The vast majority of the country hasn’t heard of Lee Cain and won’t much care about his departure from Number 10.
But the resignation of the prime minister’s top aide does matter beyond the narrow beltway of Westminster gossip because it raises the question of whether it heralds the changing of the guard in Number 10 and a new Johnson era now Brexit is almost done.
Mr Cain is part of the Vote Leave team that has propelled Boris Johnson this far and dominated his first 18 months in office.
From helping Mr Johnson win the 2016 referendum to the 2020 general election, Mr Cain and his close ally Dominic Cummings have shaped Mr Johnson and his premiership more closely than anyone else and have had an an iron grip on the operation of Number 10.
But during that time, relations have soured between Downing Street and many ministers, as well as many Conservative MPs, concerned about the leaks, the U-turns and the ruthless way in which the duo have run the prime minister’s operation.
As the common refrain from weary ministers goes: “Running a government is quite different from running a campaign.”
This week those tensions finally blew up.
When the suggestion that Lee Cain was going to be promoted to chief of staff was leaked to The Times on Tuesday night there was a fierce backlash from some MPs and ministers.
There were reports of resistance too from the prime minister’s fiancée Carrie Symonds, while his new press secretary Allegra Stratton also raised concerns.
One ally of Mr Cain tells me that the prime minister offered him the job but wouldn’t agree to the terms that his long-standing aide wanted to do it on: access to Mr Johnson limited to his most three senior advisers – Mr Cain, Mr Cummings and cabinet secretary Simon Case. And so Mr Cain quit.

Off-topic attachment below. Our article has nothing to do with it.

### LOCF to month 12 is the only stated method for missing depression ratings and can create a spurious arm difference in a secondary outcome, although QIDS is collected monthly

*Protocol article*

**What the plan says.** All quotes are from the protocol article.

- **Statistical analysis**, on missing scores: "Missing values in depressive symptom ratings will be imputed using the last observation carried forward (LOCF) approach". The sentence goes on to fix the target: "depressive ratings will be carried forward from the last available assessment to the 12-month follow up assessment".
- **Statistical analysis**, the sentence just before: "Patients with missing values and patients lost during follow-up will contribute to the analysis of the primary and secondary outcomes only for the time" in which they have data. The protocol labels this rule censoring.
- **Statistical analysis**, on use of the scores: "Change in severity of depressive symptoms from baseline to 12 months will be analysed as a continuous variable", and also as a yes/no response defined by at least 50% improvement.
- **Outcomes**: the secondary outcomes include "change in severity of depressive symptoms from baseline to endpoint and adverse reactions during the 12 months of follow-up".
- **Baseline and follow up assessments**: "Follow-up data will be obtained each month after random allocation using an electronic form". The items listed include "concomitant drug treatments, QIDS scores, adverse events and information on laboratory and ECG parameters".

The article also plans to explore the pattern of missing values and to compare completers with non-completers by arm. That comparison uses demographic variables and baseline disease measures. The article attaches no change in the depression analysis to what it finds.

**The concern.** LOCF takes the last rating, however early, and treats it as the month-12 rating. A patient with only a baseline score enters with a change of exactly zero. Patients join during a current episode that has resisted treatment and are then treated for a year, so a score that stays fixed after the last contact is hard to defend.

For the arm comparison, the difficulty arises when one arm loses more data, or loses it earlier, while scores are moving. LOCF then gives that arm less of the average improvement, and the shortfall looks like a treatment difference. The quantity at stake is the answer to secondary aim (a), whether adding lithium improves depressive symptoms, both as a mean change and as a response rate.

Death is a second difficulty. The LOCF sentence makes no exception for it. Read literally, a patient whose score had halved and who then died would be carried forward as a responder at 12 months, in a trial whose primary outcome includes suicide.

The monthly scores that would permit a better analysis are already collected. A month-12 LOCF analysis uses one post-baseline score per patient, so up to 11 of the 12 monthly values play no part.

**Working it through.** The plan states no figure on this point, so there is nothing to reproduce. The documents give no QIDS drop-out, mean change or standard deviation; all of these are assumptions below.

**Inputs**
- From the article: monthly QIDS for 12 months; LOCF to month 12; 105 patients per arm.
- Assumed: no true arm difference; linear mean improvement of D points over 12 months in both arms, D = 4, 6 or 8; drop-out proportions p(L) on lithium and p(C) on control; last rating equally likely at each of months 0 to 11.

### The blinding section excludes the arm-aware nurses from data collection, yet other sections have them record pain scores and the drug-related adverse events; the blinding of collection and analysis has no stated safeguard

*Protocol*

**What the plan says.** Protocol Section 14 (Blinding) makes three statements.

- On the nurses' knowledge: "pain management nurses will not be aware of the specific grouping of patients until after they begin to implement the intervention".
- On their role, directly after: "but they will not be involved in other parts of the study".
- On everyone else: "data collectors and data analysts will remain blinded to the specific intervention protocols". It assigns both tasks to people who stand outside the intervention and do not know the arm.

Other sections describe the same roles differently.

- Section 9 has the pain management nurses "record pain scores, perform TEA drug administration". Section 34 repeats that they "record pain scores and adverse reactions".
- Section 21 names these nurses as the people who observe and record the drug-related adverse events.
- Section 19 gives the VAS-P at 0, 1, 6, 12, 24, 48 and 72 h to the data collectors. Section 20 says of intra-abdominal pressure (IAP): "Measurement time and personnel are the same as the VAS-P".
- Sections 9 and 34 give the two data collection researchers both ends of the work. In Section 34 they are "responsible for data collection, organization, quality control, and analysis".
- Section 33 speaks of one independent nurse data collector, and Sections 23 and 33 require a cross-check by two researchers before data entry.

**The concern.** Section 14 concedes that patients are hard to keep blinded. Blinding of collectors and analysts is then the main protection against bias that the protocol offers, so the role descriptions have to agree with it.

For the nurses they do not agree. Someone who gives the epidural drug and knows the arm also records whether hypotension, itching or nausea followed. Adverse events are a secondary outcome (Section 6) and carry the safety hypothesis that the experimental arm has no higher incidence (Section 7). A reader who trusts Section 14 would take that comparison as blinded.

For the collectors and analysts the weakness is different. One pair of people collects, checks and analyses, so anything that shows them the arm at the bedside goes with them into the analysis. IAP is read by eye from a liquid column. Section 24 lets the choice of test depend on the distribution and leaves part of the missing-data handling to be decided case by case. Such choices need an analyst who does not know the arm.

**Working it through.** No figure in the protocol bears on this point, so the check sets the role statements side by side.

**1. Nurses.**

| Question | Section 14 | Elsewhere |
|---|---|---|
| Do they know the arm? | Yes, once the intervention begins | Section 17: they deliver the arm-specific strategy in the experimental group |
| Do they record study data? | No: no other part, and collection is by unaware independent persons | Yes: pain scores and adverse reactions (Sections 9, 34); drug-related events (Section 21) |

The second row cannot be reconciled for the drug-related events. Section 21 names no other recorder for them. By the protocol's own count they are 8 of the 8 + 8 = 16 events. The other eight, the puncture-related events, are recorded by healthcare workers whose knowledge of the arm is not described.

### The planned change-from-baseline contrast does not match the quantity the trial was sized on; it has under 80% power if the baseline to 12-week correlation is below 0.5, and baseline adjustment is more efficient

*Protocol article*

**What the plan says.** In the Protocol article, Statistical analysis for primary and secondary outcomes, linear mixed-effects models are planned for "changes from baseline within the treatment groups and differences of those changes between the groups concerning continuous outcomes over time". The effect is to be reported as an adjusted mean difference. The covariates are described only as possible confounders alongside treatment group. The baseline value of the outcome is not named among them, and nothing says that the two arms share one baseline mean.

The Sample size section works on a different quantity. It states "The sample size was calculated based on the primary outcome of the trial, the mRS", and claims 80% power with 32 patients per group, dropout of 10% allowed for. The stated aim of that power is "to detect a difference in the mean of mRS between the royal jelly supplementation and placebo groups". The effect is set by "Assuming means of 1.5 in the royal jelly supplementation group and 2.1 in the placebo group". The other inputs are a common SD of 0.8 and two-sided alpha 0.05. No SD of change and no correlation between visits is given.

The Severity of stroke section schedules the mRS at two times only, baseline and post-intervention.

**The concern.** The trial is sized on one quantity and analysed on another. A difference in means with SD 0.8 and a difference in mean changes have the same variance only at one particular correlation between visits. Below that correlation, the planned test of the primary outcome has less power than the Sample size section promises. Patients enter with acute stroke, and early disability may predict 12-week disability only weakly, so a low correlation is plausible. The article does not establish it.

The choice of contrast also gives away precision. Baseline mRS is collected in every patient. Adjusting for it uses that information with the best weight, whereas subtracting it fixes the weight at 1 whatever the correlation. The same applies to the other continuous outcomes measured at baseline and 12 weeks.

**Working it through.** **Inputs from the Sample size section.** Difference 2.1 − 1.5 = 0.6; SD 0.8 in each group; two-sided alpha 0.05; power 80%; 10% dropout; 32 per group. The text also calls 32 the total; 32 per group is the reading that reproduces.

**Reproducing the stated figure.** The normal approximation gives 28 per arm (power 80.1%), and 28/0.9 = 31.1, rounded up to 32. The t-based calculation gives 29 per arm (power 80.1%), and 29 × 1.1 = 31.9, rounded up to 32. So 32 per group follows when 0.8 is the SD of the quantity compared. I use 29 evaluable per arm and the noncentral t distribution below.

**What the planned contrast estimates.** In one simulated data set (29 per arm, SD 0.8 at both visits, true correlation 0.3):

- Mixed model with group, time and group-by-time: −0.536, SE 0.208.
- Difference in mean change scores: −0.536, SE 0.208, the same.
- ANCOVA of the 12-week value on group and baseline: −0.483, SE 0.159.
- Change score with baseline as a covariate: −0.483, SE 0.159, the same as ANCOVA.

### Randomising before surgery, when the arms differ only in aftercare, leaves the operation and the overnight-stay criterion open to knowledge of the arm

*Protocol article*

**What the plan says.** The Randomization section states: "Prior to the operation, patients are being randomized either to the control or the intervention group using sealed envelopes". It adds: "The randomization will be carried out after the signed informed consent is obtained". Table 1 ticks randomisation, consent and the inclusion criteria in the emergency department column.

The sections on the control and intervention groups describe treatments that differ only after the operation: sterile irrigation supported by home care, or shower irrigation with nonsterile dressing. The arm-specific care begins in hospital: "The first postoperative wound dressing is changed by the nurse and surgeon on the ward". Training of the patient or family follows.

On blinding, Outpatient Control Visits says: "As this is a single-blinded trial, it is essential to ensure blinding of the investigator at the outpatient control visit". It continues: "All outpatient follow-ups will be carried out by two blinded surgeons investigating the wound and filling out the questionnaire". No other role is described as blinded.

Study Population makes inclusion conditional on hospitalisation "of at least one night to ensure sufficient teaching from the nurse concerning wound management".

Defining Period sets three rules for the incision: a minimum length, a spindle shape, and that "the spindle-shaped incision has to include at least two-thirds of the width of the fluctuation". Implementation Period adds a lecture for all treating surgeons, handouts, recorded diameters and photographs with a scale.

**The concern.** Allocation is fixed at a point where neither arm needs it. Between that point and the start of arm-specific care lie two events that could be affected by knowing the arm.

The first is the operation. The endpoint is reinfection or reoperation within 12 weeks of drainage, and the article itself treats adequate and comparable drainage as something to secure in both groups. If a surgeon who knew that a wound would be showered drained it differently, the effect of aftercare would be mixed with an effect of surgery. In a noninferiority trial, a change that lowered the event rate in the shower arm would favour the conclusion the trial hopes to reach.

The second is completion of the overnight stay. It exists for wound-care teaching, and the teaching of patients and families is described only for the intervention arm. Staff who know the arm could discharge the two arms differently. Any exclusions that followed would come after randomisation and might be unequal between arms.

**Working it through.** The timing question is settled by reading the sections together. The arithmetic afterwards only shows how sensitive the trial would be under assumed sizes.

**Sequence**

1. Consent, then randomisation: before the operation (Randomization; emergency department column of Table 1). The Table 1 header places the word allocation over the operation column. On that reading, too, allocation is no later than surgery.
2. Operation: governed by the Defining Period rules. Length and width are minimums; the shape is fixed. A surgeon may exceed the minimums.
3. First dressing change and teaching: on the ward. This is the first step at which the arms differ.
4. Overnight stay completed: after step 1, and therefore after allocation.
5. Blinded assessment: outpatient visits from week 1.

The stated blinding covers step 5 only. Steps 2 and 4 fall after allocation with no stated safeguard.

“Boris is loyal to those who have been loyal to him,” one senior politician told me last night. “And I can imagine Boris agreeing positively to Lee’s pitch.
“But if it felt like Lee was trying to control him and who he could speak to one-on-one, Carrie would have weighed in”.
That Mr Cain – backed by Mr Cummings – fought and lost this power struggle suggests that the Vote Leave operation’s influence is on the wane.
Could the turn of the year see a different style of leadership as Number 10 tries to build consensus rather than pick fights with MPs, Whitehall, the media and Brussels?
Because the old guard is slowly changing.
The prime minister personally appointed Allegra Stratton, a former broadcast journalist and strategic advisor to Rishi Sunak, as his press secretary.
And the departure of Mr Cain as director of communications – expected to be replaced with longstanding press spokesperson James Slack – will change the tone.
“The prime minister wanted to change the mood,” said one figure last night. “He can see the problems”.
There are inevitable questions now as to how long the controversial figure Dominic Cummings will stay.
One ally of Mr Johnson told me last night: “We can live without Dom”.
There are questions too whether other key advisers might leave as this power struggle plays out. One adviser loyal to Mr Cain told me last night: “I think this is a massive mistake for the prime minister”.
But for others there will be “much rejoicing”.
“No 10 has been toxic and dysfunctional for a while,” says a senior politician.
This is one resignation that speaks to a much wider power struggle that it is happening right now, in the midst of a pandemic when the Brexit endgame is upon us, and it speaks to the nature of this particular Number 10.
Mr Johnson might have finally decided that he really needs to get a grip.
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